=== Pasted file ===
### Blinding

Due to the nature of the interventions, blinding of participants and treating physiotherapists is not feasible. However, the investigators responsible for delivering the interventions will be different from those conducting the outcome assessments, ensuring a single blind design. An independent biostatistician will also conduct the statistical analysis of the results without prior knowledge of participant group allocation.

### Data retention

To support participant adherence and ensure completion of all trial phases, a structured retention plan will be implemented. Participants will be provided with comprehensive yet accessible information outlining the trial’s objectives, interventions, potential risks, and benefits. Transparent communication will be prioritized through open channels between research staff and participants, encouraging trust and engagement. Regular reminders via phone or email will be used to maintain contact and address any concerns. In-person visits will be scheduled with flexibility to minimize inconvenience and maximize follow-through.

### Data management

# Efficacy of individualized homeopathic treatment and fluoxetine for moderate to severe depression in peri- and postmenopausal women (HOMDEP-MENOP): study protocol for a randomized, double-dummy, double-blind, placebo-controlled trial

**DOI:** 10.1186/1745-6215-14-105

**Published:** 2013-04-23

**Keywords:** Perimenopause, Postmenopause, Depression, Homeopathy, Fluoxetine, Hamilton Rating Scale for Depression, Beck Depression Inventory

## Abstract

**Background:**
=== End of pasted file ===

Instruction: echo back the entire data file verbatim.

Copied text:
### Blinding

Due to the nature of the interventions, blinding of participants and treating physiotherapists is not feasible. However, the investigators responsible for delivering the interventions will be different from those conducting the outcome assessments, ensuring a single blind design. An independent biostatistician will also conduct the statistical analysis of the results without prior knowledge of participant group allocation.

### Data retention

To support participant adherence and ensure completion of all trial phases, a structured retention plan will be implemented. Participants will be provided with comprehensive yet accessible information outlining the trial’s objectives, interventions, potential risks, and benefits. Transparent communication will be prioritized through open channels between research staff and participants, encouraging trust and engagement. Regular reminders via phone or email will be used to maintain contact and address any concerns. In-person visits will be scheduled with flexibility to minimize inconvenience and maximize follow-through.

### Data management

# Efficacy of individualized homeopathic treatment and fluoxetine for moderate to severe depression in peri- and postmenopausal women (HOMDEP-MENOP): study protocol for a randomized, double-dummy, double-blind, placebo-controlled trial

**DOI:** 10.1186/1745-6215-14-105

**Published:** 2013-04-23

**Keywords:** Perimenopause, Postmenopause, Depression, Homeopathy, Fluoxetine, Hamilton Rating Scale for Depression, Beck Depression Inventory

## Abstract

**Background:**